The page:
Germany is being met with rejection from the governments of Arab states when it calls for human rights to be respected. If those being addressed do not outright refuse to engage in dialogue, they usually rely on four patterns of argumentation to ward off corresponding demands: (1) the human rights situation in their own country is already improving, but the process still needs time, (2) concerns such as economic development and the fight against terrorism should take precedence over civil rights, (3) human rights are a Western construct and ignore the cultural characteristics of the societies being addressed, and (4) Western human rights policy is characterised by double standards. German officials should be aware of these objections and counter them proactively when they engage in dialogue on human rights. Above all, the German government should engage the accusations of cultural imperialism and double standards, not least because these beliefs are widespread among the populations of Arab countries. To counterbalance these accusations, the universal claim of human rights should be emphasised more strongly – especially in the context of a feminist foreign policy. Additionally, self-interests that potentially undermine the proclaimed values-based approach should be identified and articulated more clearly. Finally, the dialogue on human rights should be underpinned by concrete measures.
Human rights in the Middle East and North Africa (MENA) region are in a bad way. This conclusion is not only drawn from the relevant reports of organisations such as Amnesty International and Human Rights Watch. In the current “Freedom in the World” report by the US non-governmental organisation (NGO) Freedom House, 16 of the 22 members of the Arab League are classified as “unfree” and the remaining six as only “partially free”. The V-Dem Institute’s index ranks the region as the worst in the world in terms of civil liberties. And the latest report by Reporters Without Borders also paints a bleak picture: There are no less than 10 countries in the Middle East among the 31 countries ranked at the bottom of the press freedom ranking; in almost all of the others, the situation is rated as “difficult” – and the trend is downwards.
This persistently precarious human rights situation is a challenge for Germany in view of its own claim of pursuing a values-based approach to foreign policy. On the one hand, the political leaders in the region are hardly interested in a constructive, results-oriented dialogue on human rights. At the same time, other interests are limiting Germany’s willingness and ability to exert targeted pressure. Since Russia’s invasion of Ukraine, at the latest, the states of the region have gained in importance as energy suppliers; they are increasingly perceived as potential partners in dealing with irregular migration and have recently elevated their economic importance through substantial cooperation with German companies, especially in the infrastructure sector. Against this backdrop, they are becoming more confident about confronting Western human rights policy. This was brought home to the German government once again in February of this year, when the Commissioner for Human Rights Policy and Humanitarian Assistance had to cancel a planned trip to Egypt. Cairo had brusquely informed her that her visit was currently not welcome.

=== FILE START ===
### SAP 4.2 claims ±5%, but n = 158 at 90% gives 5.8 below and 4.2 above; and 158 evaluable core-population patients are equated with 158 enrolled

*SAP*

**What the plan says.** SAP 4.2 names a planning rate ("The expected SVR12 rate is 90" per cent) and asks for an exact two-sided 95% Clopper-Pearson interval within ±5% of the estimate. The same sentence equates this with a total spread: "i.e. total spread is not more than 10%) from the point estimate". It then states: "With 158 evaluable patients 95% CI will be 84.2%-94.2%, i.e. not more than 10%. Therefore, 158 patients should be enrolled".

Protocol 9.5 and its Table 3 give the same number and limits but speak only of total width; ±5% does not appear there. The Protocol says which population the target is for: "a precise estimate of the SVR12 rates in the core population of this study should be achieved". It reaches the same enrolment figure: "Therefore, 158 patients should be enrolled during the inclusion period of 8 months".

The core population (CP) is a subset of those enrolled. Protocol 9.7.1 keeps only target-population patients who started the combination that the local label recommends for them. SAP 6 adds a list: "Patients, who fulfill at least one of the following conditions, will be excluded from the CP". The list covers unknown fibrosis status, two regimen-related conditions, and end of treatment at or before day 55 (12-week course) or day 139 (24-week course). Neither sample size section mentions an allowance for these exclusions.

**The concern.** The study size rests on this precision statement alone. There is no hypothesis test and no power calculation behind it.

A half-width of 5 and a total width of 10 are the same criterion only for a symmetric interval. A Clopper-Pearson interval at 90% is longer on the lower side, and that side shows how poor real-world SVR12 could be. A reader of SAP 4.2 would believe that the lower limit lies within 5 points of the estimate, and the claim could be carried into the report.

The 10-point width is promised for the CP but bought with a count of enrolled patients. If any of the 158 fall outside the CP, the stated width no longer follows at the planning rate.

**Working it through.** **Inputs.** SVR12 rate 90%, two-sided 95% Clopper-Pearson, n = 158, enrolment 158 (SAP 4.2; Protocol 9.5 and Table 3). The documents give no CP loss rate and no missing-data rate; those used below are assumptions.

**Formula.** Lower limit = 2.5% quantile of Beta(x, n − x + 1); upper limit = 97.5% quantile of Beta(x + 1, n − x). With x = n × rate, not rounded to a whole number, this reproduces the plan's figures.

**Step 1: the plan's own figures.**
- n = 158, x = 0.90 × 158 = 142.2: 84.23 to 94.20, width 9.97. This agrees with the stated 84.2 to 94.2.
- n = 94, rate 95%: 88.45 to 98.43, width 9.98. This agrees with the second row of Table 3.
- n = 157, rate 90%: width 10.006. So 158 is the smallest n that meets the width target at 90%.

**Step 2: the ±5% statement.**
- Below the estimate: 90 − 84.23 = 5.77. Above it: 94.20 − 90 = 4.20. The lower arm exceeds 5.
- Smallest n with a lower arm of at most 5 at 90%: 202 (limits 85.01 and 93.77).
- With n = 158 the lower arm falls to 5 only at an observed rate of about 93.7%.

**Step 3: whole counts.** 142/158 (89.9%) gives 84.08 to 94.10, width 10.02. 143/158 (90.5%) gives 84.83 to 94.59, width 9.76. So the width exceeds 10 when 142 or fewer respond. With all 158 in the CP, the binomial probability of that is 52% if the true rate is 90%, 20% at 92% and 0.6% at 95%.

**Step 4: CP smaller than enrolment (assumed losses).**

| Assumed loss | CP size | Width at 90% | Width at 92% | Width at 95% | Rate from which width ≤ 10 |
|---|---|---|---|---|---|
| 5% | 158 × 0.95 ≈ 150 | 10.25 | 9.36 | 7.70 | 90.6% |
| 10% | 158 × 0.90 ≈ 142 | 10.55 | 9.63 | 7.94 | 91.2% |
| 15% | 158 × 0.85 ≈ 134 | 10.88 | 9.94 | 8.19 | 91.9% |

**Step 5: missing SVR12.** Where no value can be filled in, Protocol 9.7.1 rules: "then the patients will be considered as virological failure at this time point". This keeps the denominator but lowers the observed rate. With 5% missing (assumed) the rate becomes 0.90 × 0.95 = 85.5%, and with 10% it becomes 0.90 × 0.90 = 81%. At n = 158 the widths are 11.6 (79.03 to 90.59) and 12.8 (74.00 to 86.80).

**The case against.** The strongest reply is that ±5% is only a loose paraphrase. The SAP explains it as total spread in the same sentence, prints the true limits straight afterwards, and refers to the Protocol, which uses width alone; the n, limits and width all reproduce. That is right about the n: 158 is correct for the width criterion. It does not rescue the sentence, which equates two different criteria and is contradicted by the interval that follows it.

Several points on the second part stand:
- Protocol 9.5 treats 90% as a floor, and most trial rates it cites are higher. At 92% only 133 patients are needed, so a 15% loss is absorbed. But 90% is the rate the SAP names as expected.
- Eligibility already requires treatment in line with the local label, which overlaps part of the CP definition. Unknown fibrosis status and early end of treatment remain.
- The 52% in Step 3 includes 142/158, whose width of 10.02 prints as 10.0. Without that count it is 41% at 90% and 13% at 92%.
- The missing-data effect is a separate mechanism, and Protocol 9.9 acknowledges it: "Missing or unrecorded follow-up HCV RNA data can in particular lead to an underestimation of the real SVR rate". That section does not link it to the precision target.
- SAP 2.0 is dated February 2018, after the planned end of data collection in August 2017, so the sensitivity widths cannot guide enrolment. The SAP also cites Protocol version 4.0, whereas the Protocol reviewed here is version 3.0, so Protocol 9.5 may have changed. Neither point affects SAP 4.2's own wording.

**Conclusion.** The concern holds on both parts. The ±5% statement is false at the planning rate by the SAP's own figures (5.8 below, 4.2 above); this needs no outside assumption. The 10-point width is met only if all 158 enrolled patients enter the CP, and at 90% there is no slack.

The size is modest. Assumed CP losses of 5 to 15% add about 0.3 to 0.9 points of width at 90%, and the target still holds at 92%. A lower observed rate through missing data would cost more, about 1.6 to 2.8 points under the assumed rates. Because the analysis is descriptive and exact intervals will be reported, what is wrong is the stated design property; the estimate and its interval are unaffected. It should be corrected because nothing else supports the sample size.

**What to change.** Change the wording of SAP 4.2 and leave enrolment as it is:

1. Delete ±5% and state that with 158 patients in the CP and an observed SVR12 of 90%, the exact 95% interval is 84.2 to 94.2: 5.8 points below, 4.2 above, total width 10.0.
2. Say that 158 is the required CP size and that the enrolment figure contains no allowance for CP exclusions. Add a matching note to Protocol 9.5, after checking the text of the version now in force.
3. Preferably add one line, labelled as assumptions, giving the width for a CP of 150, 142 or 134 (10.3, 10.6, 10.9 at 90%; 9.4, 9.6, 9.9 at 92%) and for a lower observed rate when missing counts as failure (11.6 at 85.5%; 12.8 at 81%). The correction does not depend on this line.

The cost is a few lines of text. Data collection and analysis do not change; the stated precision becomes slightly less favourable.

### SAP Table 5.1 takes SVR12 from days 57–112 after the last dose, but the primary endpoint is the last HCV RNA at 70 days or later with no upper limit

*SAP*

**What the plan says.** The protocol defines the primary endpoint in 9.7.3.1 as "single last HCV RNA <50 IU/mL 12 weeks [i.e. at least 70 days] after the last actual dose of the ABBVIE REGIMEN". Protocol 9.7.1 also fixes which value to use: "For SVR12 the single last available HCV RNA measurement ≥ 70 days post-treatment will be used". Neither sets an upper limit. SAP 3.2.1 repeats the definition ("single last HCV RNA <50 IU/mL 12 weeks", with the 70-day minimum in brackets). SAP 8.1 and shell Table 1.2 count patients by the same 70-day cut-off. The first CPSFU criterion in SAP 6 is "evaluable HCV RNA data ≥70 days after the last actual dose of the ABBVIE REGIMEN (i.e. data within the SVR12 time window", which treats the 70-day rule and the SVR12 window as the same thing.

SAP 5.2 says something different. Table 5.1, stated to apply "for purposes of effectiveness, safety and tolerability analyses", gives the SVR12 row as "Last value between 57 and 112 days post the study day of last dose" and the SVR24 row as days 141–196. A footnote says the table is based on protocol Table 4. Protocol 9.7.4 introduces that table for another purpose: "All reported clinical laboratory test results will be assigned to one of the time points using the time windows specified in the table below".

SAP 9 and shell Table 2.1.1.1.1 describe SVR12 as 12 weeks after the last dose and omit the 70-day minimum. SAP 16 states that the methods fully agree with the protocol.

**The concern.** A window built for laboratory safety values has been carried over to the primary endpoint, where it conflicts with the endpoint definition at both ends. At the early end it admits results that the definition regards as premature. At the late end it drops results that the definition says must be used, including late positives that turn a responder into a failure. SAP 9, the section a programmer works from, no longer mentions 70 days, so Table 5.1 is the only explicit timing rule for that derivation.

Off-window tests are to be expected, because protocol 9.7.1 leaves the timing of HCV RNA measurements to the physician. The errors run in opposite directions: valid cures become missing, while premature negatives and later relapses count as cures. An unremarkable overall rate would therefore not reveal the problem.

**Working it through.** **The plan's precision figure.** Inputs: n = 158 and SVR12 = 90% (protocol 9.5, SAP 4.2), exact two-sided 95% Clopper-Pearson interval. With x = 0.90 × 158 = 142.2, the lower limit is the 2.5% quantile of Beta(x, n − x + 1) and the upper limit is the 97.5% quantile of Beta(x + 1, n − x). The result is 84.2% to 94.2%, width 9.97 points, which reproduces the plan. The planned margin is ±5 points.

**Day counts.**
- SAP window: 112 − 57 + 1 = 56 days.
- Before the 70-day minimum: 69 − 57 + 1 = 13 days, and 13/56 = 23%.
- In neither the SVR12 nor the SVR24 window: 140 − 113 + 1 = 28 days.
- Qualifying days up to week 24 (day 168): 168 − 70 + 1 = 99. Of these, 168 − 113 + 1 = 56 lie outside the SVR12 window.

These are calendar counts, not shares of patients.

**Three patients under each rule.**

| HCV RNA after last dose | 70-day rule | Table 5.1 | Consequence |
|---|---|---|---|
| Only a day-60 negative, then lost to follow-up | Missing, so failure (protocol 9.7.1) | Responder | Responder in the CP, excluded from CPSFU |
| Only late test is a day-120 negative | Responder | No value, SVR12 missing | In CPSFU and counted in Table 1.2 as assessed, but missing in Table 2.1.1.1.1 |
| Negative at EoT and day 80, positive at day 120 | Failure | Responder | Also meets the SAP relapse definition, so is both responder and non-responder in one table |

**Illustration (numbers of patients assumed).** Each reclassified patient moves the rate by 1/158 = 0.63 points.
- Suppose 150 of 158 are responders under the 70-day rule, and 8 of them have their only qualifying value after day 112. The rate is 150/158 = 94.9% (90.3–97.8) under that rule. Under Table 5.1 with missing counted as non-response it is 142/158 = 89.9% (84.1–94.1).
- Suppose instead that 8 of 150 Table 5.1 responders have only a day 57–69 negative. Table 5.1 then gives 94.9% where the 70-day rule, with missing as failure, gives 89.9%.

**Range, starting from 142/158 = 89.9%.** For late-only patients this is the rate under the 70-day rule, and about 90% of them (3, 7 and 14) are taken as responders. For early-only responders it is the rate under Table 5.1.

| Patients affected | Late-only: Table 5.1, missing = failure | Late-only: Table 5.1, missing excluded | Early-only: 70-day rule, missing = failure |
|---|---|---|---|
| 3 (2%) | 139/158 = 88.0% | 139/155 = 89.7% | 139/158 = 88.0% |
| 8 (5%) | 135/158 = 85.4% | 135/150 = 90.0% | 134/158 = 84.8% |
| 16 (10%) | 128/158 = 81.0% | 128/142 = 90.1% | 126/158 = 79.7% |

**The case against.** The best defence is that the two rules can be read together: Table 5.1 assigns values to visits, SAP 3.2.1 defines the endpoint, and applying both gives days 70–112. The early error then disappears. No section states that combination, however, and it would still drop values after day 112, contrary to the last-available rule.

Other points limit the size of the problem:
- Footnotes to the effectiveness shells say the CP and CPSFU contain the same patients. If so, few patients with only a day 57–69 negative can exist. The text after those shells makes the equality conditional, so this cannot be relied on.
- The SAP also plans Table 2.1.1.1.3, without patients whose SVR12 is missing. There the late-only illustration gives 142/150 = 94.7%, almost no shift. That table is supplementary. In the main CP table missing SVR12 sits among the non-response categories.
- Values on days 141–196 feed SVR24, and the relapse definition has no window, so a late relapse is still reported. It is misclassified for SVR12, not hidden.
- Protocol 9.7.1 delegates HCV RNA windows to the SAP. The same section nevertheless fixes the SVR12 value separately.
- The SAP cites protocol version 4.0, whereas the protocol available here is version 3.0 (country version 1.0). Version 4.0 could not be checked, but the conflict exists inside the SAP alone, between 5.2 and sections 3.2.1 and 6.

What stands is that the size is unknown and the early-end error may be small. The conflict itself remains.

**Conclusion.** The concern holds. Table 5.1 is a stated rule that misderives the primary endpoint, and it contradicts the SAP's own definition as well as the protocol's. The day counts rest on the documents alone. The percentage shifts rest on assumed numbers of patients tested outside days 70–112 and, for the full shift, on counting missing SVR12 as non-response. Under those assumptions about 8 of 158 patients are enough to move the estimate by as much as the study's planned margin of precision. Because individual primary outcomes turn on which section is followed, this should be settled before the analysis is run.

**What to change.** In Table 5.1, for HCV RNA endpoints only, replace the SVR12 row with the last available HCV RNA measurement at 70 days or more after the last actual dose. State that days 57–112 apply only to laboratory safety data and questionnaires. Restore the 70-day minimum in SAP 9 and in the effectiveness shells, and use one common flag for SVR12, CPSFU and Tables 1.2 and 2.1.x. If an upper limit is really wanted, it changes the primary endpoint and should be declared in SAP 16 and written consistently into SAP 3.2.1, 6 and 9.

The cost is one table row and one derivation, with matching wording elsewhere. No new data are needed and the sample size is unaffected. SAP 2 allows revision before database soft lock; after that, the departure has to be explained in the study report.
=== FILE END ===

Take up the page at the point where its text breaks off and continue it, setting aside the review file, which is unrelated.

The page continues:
This complete refusal to engage in dialogue is not new, but it is by no means the rule. Four patterns of argumentation can be identified that Arab governments regularly resort to in the context of discussions on human rights, albeit not always consistently and in various combinations.
Human rights as a promise for the future
“I just want to remind the world that American women had to wait a long time to get their right to vote. So we need time.” This was the response of Saudi Crown Prince Muhammad bin Salman in 2016 when asked in an interview about the status of women in the kingdom. He was following a tried and tested pattern of argumentation that regional autocrats had favoured already before the upheavals of the so-called Arab Spring. The value of human rights is not fundamentally being questioned here. Instead, they are presented as a long-term goal that can only be achieved gradually – in the sense of catching up in terms of development – and therefore will take time. This narrative proves to be particularly effective in deflecting external criticism, as it affirms human rights as a globally valid and shared norm, and it even acknowledges deficits as regards the respect for and guarantee of rights and freedoms. It relativises political responsibility for these deficits, however, by kicking the can down the road and referring to technical hurdles, a lack of organisational or structural capacities and recourse, or simply the longer timeframe required for real reforms and visible improvements in the field of human rights.